When the Caps went down 0-2 against Columbus, Ovechkin said that the series would return to Washington tied at 2. The way he said it, it wasn't a guarantee or some massive proclamation, it was a statement of fact. Both he and the rest of the team believed they were going to come back and win the series. They need that level of confidence against Pittsburgh as well.

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Dez Bryant turned down multi-year deal from Ravens, is banking on himself in 2018

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USA TODAY Sports

Dez Bryant turned down multi-year deal from Ravens, is banking on himself in 2018

If you want to sign Dez Bryant in 2018, it will have to be on a one-year deal.

The 29 year-old wide receiver turned down a multi-year offer from the Baltimore Ravens in hopes of finding a one-year deal that enables him to test the open market again in 2019, Ed Werder of The Doomsday Podcast first reported.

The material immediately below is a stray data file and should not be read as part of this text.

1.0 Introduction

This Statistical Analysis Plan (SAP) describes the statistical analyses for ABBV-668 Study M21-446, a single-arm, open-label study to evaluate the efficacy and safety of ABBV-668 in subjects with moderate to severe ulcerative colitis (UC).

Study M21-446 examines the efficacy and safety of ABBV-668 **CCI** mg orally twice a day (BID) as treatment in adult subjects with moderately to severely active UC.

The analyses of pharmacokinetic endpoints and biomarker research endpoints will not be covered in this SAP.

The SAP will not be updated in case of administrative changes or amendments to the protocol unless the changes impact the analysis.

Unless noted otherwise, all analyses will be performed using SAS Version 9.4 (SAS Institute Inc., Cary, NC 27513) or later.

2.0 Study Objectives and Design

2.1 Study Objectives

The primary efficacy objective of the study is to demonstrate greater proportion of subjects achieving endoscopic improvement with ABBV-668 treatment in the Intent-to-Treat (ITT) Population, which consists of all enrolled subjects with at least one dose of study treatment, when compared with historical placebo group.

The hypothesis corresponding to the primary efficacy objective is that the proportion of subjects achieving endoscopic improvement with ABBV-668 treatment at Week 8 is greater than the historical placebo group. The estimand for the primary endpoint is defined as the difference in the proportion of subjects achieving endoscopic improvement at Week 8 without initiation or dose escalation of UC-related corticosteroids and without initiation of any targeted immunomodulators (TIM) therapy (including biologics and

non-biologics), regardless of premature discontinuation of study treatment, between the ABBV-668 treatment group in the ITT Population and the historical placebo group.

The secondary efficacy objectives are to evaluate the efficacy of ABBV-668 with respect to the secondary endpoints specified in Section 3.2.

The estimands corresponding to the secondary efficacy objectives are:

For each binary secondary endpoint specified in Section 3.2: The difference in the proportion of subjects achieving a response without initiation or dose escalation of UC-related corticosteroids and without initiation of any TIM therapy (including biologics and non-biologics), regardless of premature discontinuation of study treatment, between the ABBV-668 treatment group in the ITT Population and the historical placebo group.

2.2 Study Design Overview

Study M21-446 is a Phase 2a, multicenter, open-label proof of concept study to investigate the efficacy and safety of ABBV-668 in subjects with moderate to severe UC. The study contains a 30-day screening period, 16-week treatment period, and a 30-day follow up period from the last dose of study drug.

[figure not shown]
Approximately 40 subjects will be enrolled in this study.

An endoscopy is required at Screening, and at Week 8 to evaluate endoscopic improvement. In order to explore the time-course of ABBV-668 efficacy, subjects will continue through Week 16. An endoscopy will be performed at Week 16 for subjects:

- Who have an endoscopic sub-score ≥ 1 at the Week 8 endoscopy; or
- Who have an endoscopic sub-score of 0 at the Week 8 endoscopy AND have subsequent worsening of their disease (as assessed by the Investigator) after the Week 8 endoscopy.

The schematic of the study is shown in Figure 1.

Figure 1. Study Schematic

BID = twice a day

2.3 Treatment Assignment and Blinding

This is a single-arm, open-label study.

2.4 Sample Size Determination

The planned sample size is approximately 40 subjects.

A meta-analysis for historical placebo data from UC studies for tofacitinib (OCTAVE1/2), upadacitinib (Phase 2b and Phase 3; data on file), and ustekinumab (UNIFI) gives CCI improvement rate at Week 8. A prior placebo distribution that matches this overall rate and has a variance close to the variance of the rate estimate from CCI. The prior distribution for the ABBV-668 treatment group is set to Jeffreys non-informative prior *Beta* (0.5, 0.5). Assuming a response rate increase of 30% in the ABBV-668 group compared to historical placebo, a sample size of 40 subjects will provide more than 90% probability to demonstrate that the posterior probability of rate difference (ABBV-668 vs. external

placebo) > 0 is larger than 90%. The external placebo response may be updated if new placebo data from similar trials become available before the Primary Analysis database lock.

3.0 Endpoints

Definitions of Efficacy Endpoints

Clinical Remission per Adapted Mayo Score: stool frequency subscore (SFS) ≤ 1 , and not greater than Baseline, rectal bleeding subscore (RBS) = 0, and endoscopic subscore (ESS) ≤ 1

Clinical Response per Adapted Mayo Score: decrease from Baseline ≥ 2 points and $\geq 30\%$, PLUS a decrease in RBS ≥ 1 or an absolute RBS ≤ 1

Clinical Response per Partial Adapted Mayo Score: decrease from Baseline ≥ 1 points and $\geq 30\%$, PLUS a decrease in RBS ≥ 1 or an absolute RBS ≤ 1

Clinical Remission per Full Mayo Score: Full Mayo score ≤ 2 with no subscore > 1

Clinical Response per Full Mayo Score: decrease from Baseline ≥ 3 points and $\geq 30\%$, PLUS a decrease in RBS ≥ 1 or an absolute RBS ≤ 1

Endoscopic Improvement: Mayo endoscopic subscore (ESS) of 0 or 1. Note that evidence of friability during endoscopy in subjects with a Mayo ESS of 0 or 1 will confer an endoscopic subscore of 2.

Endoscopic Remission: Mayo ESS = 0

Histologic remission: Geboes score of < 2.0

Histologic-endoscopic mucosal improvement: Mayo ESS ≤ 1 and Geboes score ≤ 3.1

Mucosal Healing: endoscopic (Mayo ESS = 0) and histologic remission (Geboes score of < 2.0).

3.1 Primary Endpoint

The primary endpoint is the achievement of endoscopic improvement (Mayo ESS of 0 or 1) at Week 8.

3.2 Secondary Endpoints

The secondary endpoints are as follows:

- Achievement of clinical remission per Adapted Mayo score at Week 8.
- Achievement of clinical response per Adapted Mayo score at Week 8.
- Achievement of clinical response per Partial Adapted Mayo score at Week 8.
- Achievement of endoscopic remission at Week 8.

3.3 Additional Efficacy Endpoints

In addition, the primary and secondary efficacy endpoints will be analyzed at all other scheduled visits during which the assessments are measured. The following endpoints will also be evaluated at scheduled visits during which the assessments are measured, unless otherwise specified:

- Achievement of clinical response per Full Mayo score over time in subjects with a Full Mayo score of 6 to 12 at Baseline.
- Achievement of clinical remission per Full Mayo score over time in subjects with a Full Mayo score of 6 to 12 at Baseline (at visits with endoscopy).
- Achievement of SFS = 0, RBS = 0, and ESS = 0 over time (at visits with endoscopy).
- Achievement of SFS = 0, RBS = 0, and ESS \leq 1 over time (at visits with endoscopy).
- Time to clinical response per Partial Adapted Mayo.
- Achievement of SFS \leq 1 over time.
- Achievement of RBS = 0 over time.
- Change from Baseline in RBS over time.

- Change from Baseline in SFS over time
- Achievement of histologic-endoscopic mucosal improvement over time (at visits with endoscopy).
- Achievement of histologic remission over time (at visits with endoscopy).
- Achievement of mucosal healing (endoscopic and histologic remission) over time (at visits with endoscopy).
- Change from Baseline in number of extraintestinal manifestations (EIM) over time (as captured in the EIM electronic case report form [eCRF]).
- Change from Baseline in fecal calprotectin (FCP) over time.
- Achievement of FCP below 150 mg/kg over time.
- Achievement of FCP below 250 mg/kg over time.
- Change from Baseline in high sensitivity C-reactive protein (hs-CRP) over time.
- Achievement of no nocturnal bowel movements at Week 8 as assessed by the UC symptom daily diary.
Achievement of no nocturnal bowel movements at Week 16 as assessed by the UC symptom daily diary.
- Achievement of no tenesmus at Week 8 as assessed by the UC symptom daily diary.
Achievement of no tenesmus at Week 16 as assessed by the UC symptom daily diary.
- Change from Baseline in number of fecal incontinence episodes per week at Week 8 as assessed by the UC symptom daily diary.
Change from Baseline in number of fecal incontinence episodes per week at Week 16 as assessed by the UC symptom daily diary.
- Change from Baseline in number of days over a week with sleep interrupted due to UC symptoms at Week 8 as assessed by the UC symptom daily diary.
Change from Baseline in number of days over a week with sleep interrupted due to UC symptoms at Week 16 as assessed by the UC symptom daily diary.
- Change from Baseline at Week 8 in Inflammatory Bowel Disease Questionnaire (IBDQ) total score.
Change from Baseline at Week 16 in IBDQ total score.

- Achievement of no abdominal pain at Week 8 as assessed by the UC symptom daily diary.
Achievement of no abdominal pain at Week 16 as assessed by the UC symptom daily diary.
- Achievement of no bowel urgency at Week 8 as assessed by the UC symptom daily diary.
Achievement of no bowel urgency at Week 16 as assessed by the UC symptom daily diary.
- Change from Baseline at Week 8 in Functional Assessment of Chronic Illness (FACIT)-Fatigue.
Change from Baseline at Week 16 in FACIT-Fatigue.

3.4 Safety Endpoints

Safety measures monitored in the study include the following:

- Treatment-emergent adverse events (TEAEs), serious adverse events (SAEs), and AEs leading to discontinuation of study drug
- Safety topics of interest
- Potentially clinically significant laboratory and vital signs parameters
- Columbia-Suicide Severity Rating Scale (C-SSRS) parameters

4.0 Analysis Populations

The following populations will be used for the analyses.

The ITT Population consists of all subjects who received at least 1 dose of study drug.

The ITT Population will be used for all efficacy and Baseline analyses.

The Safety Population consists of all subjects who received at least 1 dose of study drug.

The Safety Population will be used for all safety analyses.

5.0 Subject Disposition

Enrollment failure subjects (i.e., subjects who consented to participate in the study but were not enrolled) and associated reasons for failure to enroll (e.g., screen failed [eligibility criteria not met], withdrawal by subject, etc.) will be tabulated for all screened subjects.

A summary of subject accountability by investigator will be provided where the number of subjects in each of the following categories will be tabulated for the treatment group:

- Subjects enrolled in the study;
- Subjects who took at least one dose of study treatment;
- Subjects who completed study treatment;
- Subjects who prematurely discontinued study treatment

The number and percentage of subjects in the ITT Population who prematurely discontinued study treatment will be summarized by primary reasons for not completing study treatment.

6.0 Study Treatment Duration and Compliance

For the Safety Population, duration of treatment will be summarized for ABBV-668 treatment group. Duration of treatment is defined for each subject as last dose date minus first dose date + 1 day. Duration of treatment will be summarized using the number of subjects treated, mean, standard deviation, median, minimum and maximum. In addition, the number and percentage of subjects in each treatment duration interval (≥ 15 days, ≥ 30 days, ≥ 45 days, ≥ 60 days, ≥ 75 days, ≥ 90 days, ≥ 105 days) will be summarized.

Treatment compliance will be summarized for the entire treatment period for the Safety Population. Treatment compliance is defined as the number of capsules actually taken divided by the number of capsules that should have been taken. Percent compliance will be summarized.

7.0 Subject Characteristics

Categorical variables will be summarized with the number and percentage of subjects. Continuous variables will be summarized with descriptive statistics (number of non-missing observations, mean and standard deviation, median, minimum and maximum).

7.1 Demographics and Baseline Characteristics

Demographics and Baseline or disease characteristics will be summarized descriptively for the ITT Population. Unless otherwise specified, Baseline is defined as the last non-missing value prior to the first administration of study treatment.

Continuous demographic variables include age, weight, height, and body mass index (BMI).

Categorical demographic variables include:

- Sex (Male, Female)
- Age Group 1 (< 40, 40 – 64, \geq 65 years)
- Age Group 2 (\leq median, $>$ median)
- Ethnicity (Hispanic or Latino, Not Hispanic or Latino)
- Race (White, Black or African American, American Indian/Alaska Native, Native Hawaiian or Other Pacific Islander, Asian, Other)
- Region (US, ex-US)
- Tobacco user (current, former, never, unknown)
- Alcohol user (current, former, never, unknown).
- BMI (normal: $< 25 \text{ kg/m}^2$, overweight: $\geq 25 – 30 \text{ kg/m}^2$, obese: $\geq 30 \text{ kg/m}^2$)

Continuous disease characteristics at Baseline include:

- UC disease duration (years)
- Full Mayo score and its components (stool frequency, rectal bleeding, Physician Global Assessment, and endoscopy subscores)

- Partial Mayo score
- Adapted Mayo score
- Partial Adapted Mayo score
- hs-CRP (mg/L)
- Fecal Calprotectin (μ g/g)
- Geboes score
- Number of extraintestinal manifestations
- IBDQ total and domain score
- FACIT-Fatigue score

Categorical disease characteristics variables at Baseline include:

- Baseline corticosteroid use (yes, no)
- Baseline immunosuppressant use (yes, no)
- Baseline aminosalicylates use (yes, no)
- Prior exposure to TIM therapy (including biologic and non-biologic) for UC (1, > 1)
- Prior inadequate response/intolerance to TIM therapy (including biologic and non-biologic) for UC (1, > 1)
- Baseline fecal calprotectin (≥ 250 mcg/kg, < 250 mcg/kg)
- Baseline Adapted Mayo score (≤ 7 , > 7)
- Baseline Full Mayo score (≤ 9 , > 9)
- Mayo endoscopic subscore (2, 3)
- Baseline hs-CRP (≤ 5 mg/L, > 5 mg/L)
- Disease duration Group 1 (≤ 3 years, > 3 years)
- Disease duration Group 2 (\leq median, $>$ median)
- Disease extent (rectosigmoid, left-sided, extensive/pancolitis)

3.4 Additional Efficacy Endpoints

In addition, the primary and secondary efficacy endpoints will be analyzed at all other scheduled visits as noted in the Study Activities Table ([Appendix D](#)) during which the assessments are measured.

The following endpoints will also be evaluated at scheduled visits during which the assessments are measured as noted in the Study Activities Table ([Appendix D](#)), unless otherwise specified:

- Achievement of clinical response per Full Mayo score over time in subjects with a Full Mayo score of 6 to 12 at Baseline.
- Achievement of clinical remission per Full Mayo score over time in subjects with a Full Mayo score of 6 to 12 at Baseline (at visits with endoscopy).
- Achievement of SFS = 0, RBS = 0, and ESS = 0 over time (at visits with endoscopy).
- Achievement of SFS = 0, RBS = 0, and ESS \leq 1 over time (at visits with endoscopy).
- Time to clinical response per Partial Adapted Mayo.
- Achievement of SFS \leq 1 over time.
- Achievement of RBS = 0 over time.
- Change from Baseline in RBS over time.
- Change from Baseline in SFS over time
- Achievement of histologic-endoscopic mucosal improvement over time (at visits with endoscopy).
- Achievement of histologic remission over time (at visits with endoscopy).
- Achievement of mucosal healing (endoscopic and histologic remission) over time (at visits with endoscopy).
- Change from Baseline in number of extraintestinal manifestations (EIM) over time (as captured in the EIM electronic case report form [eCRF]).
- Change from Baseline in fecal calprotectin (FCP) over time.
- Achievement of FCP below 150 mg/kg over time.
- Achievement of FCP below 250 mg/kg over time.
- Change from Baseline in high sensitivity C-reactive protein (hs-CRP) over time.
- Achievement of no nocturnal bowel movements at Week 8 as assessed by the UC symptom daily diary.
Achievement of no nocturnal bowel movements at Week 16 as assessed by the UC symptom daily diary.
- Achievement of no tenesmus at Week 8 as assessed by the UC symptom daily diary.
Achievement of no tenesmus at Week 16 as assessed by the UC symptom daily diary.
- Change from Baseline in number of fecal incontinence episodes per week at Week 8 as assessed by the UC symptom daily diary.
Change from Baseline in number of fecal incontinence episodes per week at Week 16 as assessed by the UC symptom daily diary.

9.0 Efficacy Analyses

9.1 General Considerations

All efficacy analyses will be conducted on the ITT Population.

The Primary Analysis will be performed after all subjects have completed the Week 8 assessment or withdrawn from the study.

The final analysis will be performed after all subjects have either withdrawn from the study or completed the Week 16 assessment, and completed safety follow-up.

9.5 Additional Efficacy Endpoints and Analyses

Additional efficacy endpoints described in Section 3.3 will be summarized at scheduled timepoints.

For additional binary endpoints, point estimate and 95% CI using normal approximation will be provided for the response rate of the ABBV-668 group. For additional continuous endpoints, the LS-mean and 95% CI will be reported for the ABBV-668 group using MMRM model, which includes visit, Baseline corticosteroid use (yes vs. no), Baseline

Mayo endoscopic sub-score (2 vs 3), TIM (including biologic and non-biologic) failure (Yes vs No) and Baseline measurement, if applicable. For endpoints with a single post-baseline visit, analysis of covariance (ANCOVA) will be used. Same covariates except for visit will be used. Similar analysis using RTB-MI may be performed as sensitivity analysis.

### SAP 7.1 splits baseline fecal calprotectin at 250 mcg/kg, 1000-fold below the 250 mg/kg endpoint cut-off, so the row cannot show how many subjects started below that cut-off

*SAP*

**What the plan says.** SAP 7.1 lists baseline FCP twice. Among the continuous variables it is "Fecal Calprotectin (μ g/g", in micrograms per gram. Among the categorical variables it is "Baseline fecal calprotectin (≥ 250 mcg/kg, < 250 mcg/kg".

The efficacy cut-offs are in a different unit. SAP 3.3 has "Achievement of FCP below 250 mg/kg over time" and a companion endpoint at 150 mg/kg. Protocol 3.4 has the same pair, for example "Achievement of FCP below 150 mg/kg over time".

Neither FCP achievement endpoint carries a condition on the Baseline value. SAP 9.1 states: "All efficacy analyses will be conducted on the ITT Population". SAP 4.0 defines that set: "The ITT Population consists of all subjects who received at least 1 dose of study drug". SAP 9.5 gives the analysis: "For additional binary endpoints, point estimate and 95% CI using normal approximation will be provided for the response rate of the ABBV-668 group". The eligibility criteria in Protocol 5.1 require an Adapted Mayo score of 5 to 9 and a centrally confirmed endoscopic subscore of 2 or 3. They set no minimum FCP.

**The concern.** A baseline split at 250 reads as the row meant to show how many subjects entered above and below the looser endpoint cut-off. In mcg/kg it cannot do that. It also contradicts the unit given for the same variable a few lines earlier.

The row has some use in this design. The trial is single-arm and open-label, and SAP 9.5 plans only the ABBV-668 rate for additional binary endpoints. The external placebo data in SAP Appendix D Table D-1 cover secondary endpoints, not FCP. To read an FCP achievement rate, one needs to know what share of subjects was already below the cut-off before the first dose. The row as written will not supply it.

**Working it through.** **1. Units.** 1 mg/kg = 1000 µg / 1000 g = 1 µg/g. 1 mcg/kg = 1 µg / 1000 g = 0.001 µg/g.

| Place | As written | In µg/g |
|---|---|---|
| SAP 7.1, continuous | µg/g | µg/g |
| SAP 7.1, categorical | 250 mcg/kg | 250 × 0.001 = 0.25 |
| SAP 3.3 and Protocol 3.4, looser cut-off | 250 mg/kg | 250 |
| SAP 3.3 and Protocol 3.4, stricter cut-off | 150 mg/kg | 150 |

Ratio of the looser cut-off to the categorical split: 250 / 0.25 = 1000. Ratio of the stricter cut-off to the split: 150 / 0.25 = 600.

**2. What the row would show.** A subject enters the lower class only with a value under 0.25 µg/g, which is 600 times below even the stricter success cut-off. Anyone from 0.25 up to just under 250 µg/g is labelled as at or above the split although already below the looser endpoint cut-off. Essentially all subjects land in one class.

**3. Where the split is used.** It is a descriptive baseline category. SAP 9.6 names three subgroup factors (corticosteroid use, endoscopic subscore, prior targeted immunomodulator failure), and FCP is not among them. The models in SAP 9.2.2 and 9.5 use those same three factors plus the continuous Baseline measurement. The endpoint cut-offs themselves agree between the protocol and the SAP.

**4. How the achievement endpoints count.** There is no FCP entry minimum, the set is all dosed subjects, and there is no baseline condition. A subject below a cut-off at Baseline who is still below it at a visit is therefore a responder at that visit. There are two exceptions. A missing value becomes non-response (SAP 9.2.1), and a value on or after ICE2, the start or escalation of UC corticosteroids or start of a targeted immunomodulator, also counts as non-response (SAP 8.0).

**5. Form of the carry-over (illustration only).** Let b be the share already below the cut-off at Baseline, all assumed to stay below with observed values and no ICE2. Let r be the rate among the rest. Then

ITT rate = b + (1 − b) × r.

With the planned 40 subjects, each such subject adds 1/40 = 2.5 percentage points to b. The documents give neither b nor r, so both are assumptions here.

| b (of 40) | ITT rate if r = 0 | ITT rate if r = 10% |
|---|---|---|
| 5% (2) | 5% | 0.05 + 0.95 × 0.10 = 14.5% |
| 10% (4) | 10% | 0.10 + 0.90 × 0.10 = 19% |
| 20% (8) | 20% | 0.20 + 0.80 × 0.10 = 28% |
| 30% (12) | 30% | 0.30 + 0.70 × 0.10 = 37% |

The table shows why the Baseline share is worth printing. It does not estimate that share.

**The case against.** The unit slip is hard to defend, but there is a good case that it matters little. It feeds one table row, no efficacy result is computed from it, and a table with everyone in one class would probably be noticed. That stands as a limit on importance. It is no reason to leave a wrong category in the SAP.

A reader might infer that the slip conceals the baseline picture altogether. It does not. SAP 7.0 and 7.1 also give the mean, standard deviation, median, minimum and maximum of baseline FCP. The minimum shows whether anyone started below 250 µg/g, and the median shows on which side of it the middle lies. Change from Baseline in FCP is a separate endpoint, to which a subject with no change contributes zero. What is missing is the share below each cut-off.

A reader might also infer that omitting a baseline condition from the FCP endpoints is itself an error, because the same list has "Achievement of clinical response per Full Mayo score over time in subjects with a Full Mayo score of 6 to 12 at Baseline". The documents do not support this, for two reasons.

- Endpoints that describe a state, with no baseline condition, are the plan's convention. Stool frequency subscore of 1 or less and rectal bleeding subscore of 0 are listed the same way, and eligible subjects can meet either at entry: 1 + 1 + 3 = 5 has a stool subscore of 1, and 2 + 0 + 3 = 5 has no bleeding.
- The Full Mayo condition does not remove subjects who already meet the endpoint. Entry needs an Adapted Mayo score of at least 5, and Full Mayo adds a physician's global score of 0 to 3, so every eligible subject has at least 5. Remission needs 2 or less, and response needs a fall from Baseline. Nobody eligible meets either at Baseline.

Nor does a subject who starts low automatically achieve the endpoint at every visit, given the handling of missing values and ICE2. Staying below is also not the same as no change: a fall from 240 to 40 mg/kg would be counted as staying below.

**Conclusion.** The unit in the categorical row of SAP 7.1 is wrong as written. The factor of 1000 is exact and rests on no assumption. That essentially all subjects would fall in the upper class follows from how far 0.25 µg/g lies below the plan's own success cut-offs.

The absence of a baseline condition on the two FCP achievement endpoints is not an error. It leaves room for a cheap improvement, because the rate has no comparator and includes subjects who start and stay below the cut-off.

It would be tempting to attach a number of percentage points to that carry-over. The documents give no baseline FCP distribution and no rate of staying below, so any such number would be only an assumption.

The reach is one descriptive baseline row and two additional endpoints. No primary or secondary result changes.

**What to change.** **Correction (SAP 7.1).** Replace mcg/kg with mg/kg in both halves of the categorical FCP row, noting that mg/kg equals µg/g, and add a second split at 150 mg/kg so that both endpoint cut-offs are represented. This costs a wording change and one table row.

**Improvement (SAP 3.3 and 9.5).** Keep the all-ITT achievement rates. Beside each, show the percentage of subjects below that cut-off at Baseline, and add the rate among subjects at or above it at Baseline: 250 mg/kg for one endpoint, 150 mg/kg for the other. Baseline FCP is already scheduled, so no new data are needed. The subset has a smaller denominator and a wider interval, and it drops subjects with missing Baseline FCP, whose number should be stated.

Bryant - who finished 2017 with 69 receptions, 838 yards and six touchdowns -  is predicating a bounce back season in 2018 with hopes of a big money, long-term contract in 2019.

The offer was similar to that of Michael Crabtree's three-year, $21 million deal, according to NFL Insider Ian Rapoport. The Ravens had to offer Bryant a multi-year deal in order to fit his number under the salary cap.

Since turning down their offer, the Ravens signed former Saints WR Willie Snead to a two-year, $10.4 million contract. 

Bryant will now have to wait until after the 2018 NFL Draft to work out a deal with an organization, if one is still searching for a wide receiver going in to the tail end of his career.